When doing historical research going back to the 19th century, one cannot use 21st century “correct” terms when using quotes referring to the Dakota or Ojibway Indians. If one wants to know more about these two important but warring tribes in the Red River Valley, the data I reviewed from the Crookston Daily Times from the 1930s is not written that way. For the purposes of this series, I will instead defer to the author, Win V. Working, when I use his writings on the Sioux and Chippewa tribes.
I found an exception on October 13, 1936 when Mr. Working wrote using the four terms: “Around the year 1750 the Chippewa (Ojibway) drove the Sioux (Dakota) out of northern Minnesota, although for years Sioux warriors continued to roam this county as far as Red Lake and fight against their hereditary enemies.
In fact, from what I read, the term Nadowessiwag was a mocking term used by the Ojibway to describe the Sioux whom they hated. The French version became Nadouessioux and the last syllable was easier to pronounce because Sioux, which I believe means “serpents”. The term “Chippewa” is known to be an alternate anglicization for Ojibway. Mr. Working said on November 21, 1935: “The word Chippewa is a corruption of the Ojibway, meaning ‘roasted until it creases.’
These two groups of American Indians who lived in northwestern Minnesota were continually at war with each other. A contemporary author believed that due to the fur trade there had been no wars against whites along the Red River Valley and in Canada as may have happened in southern Minnesota or elsewhere in the United States. The Indians knew that good relations with whites meant that they could trade their furs to buy weapons to kill their Indian enemy. The Sioux and the Chippewa were mortal enemies with each other.
The early explorers, fur traders, and missionaries wanted to live in peace, and many of them had thrived on the Indians’ ability to hunt, trap and kill game. As long as Indians remained at peace with neighboring tribes, the fur trade was a booming industry for whites and Indians also benefited from it. On November 6, 1936, Mr. Working wrote: “In the beginning, the fur traders depended almost exclusively on Indians for the millions of dollars made from furs. The Indians not only provided the hides, but they taught the white employees of the fur companies how to trap the animals and how to live in this inhospitable land.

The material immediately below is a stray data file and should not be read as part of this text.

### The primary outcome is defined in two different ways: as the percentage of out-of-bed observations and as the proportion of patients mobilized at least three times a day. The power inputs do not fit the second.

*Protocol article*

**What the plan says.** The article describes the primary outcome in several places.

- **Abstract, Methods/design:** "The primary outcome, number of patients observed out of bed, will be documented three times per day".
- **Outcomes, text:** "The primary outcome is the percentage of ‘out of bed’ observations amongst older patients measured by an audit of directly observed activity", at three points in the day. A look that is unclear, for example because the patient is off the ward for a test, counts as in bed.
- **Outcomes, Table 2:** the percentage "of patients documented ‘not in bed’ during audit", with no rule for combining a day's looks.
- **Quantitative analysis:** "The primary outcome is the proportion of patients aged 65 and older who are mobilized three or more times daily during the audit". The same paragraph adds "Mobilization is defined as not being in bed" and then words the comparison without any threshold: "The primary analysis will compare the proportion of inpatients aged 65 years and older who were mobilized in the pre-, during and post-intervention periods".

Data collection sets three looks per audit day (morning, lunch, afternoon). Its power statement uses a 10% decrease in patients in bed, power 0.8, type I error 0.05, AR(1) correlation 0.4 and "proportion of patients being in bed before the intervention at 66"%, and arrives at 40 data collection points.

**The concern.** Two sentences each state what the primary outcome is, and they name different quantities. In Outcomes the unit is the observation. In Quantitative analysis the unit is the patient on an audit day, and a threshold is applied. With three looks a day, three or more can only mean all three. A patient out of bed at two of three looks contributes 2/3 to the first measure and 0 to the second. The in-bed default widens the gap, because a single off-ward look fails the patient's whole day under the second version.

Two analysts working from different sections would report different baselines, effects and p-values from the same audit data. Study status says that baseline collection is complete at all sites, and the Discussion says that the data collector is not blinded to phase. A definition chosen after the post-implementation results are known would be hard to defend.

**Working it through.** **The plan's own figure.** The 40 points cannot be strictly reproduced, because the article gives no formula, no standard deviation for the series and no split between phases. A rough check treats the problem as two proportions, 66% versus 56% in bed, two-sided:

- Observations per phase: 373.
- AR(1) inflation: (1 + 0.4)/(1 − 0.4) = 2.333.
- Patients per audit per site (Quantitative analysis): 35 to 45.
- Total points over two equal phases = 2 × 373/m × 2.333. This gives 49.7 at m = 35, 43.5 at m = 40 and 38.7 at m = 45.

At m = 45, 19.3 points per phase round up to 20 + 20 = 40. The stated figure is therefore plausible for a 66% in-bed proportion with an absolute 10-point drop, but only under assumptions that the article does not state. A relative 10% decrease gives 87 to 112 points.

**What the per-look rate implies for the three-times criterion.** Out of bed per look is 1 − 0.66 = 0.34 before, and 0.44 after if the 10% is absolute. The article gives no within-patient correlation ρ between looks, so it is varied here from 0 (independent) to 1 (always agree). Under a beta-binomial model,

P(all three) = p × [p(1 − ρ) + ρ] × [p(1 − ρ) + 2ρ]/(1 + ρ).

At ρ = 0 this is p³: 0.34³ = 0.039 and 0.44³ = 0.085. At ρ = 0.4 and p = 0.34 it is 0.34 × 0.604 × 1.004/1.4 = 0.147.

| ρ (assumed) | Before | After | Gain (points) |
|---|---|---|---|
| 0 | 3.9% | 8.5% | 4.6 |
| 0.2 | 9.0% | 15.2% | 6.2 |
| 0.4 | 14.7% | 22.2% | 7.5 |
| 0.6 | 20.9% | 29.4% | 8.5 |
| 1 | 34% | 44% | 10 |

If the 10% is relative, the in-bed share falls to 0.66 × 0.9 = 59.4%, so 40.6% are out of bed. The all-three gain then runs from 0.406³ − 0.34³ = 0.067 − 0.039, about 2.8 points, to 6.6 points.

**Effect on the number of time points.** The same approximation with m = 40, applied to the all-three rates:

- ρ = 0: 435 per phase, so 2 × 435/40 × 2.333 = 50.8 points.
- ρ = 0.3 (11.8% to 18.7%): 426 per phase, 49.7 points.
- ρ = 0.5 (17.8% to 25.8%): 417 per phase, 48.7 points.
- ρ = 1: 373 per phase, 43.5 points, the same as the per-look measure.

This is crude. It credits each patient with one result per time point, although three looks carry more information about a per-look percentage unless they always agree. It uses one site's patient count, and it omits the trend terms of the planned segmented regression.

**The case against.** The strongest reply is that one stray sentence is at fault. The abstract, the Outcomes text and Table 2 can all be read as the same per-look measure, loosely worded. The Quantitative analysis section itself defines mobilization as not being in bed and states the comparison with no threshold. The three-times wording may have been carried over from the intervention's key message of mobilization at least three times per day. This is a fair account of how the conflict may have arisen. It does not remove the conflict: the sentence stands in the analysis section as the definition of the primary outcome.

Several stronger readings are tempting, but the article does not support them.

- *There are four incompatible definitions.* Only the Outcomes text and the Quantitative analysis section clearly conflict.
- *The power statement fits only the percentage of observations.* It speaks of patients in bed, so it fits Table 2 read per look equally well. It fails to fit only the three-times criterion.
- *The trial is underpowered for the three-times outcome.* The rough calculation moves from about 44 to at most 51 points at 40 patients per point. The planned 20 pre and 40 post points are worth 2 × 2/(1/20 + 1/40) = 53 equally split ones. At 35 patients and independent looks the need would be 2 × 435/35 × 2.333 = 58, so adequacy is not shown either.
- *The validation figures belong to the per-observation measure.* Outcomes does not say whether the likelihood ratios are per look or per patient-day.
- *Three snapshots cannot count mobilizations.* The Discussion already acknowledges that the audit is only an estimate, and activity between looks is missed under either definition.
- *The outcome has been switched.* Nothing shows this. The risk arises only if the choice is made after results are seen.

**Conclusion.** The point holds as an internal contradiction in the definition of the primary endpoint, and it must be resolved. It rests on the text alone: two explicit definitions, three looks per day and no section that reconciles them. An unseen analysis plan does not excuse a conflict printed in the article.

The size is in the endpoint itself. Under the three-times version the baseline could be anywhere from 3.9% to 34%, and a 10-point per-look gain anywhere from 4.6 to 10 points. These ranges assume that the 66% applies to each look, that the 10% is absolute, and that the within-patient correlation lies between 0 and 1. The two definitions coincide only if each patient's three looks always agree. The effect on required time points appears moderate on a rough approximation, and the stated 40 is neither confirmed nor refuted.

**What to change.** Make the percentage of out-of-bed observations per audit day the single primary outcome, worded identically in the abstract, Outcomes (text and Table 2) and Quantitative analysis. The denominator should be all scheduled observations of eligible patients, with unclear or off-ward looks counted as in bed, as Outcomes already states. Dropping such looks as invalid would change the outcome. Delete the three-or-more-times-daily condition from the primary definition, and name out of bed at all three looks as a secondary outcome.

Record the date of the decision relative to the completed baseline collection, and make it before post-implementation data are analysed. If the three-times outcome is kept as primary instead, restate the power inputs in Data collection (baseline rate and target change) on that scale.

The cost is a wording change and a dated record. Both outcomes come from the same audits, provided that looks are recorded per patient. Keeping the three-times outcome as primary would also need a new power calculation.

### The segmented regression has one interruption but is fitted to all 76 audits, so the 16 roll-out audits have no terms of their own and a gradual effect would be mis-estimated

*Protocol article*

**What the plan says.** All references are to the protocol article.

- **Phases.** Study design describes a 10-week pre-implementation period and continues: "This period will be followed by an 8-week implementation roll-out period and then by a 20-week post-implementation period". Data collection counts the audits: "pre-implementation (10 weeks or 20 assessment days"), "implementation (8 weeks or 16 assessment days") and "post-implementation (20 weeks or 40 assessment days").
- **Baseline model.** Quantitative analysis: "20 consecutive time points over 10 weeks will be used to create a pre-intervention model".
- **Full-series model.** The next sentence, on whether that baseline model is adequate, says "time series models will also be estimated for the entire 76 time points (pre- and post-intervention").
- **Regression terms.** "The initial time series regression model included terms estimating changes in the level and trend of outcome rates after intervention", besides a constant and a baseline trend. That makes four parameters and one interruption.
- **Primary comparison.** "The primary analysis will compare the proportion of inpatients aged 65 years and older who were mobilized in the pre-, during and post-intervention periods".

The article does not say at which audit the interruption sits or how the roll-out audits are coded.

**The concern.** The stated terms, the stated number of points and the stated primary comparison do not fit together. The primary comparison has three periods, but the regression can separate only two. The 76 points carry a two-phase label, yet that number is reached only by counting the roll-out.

For the remainder of this series, I will knowingly go against the grain of the 21st century educated person and simply use 20th century terms commonly used in the texts I will cite. For example, the keyword “Chippewa” appears in numerous newspaper articles as early as December 27, 1878. Like a Crookston Weekly Times article titled “Population, Facts about Red Lake Chippewas”. Then, seven years later, another article on the front page dated December 10, 1885, was titled “If All Chippewa Should Be Located on the White Earth Reservation?” The reader just needs to know that I am referring to Ojibway and when I refer to the Sioux, Dakota Indians mean one and the same thing. No offense is intended, but rather to flesh out what many Crookston Times readers absorbed daily from the news media of their day.
In an article by Win V. Working dated April 18, 1934, reading it might make people wonder more about what REALLY happened in Crookston, especially regarding the Indian mounds that were unearthed. Working wrote: “For a long time it was thought that the people who built large mounds in different parts of what is now the United States were of a distinct race from the Indians, but a popular theory now is that these people, known as the Mound Builders, were the ancestors of the Indians. How humans got here in the first place has long been a debatable question. One theory that seems as solid as any is that they came from Asia in a distant time when that continent and Asia joined.
“Since there are mounds, obviously man-made in the northwest, we have evidence of early Indian life here. However, experts say the mounds here, including the famous Crookston Mound, certainly do not belong to the group created by the Indians known as the Mound Builders. Excavations have shown that these mounds or burial mounds contain no evidence of much older life found in mounds elsewhere. The Cheyenne and Sioux built mounds over their dead, but it seems certain that the mounds in this region were built by the ancestors of the Cheyenne and Sioux who were known to the early settlers.
“White Men’s Tribes: We don’t need to devote more space to the early Indians, or Aborigines here. Instead, we’ll be dealing with records that reveal which tribes white men first found here and subsequent tribal movements. Explorers found Crees in the area that includes this part of Minnesota. In 1640 the Crees were mentioned as inhabiting a large area centered around Lake of the Crees which was undoubtedly either Lake of the Woods or Lake Winnipeg.